Chris Hicks: Soap opera satire ‘Mary Hartman’ makes its DVD debut this week

Published: Saturday, Dec. 7 2013 1:00 p.m. MST

Fans of “Mary Hartman, Mary Hartman” have reason to rejoice as the entire series finds its way to DVD for the first time, leading these TV shows released on home video this week.

“Mary Hartman, Mary Hartman: The Complete Series” (Shout!/Sony, 1974-77, 38 discs, $249.95, 325 episodes, featurettes, 10 episodes of “Fernwood 2 Night”; 40-page booklet). Although it preceded “Soap” and “Twin Peaks,” this was not the first show to lampoon daytime-TV soap operas. Carol Burnett’s “As the Stomach Turns” skits date back to 1968, and there were no doubt others.

But “Mary Hartman” was unique in the way it was presented, airing as a daily half-hour program that worked as both a spoof and as a soap opera in its own right. This is dark, deadpan satire at its sharpest — and though it’s not necessary, it does help to have a working knowledge of the world of daytime soaps (infidelities, evil twins, kidnappings by cults, etc.) and life in the 1960s and ’70s, when TV advertising really did warn us about “waxy yellow build-up” on our kitchen floors.

Louise Lasser stars in the title role as a suburban homemaker in Fernwood, Ohio, surrounded by wacky characters and a variety of plot machinations that co-mingle comedy and tragedy, pulling no punches along the way. Not that one would expect anything less from Norman Lear, who also gave us “All in the Family,” along with myriad spinoffs and like-minded shows.

In the first episode, Mary hears about a mass murder on the next block, along with the family’s goats and chickens. “I can’t believe that,” Mary says in horror, “what kind of madman shoots two goats and eight chickens?” Whereupon the goats and chickens provide a running gag throughout the episode.

The cast is quite large but among those who impress are Mary Kay Place as an aspiring country singer, Dody Goodman and Philip Bruns as Mary’s parents, Debralee Scott as her younger sister, Dabney Coleman as the less-than-honest mayor, and Martin Mull as twins Garth and Barth Gimble. And it’s fun to see among the bonus features episodes of the follow-up series “Fernwood 2 Night,” a faux talk show hosted by Mull.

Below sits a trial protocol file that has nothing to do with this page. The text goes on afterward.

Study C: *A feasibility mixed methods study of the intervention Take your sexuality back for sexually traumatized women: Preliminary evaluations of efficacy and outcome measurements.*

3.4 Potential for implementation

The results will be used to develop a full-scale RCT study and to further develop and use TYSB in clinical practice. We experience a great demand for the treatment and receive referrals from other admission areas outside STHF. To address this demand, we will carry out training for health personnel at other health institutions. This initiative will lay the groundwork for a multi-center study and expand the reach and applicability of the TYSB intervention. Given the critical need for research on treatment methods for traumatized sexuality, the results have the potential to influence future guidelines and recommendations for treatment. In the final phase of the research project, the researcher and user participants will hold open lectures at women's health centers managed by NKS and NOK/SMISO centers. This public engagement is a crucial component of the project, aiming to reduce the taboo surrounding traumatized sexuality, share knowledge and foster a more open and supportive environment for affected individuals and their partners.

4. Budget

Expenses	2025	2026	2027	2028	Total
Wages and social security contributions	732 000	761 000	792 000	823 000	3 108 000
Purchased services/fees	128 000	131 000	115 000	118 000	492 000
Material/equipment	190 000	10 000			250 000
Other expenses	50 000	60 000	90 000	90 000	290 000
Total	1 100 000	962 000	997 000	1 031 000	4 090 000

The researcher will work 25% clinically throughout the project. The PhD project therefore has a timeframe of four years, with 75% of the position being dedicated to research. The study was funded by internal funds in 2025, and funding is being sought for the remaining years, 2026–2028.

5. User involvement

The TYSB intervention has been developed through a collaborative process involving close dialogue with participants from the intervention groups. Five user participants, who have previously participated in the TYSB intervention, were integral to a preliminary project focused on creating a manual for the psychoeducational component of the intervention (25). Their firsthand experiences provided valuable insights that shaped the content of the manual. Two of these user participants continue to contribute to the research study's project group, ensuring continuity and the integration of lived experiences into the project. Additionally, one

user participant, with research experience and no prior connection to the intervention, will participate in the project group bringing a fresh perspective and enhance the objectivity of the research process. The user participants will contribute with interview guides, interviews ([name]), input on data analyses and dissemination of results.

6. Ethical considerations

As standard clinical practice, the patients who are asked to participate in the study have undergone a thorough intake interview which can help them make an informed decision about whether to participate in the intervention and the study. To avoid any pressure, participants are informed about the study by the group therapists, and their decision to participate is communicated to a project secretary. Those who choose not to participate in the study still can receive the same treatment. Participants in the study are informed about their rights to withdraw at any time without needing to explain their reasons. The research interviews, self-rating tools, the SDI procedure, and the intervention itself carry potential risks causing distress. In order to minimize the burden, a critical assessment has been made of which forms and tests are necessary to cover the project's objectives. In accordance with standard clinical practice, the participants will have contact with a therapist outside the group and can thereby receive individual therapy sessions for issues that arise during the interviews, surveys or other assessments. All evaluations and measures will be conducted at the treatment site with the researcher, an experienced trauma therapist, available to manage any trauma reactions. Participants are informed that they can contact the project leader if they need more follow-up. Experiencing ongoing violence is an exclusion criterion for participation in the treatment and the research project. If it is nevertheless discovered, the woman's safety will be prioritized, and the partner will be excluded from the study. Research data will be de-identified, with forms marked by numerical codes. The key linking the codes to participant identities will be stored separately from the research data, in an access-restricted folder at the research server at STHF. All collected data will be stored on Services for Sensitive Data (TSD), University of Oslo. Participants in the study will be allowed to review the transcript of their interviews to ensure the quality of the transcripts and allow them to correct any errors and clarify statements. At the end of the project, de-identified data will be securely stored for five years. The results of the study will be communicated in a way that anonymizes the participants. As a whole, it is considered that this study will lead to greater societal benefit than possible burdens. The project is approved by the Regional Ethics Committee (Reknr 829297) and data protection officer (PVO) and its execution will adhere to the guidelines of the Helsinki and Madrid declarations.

“Doctor Who: The Doctors Revisited: Ninth-Eleventh” (BBC, 2013, three discs, $39.98, three 25-minute documentaries, six episodes, introductions). As with the earlier “Doctors Revisited” editions, this one has mini-documentaries on each of the three most recent doctors (Christopher Eccleston, David Tennant, Matt Smith) and a trio of two-part episodes, each introduced by current lead writer Steven Moffat.

“Hot in Cleveland: Season Four” (TV Land/Paramount, 2013, three discs, $29.99, 23 episodes, featurettes, bloopers). Terrific ensemble comic chemistry lifts this sitcom about Valerie Bertinelli, Wendie Malick and Jane Leeves as middle-aged L.A. natives transplanted to Cleveland, where they move in with Betty White. Very funny, though unfortunately laced with the cheap sex gags all sitcoms fall back on these days. Guests include Carol Burnett, Shirley Jones, William Shatner, Regis Philbin and Jean Smart, along with recurring players Heather Locklear and Georgia Engel. And White has a reunion of sorts with Mary Tyler Moore, Valerie Harper and Cloris Leachman (they all co-starred on “The Mary Tyler Moore Show”).

“Duck Dynasty: Seasons 1-3: Collector’s Set” (A&E/Lionsgate, 2012-13, eight discs, $49.99, 41 episodes, featurettes; Duck Camo bandana). Wildly popular reality show — with humor and heart, and a more positive, upbeat attitude than most — follows a backwoods family whose business caters to duck hunters. This gift set culls the first three seasons, includes all previous bonus features and has two new featurettes. (Also on Blu-ray, same price)

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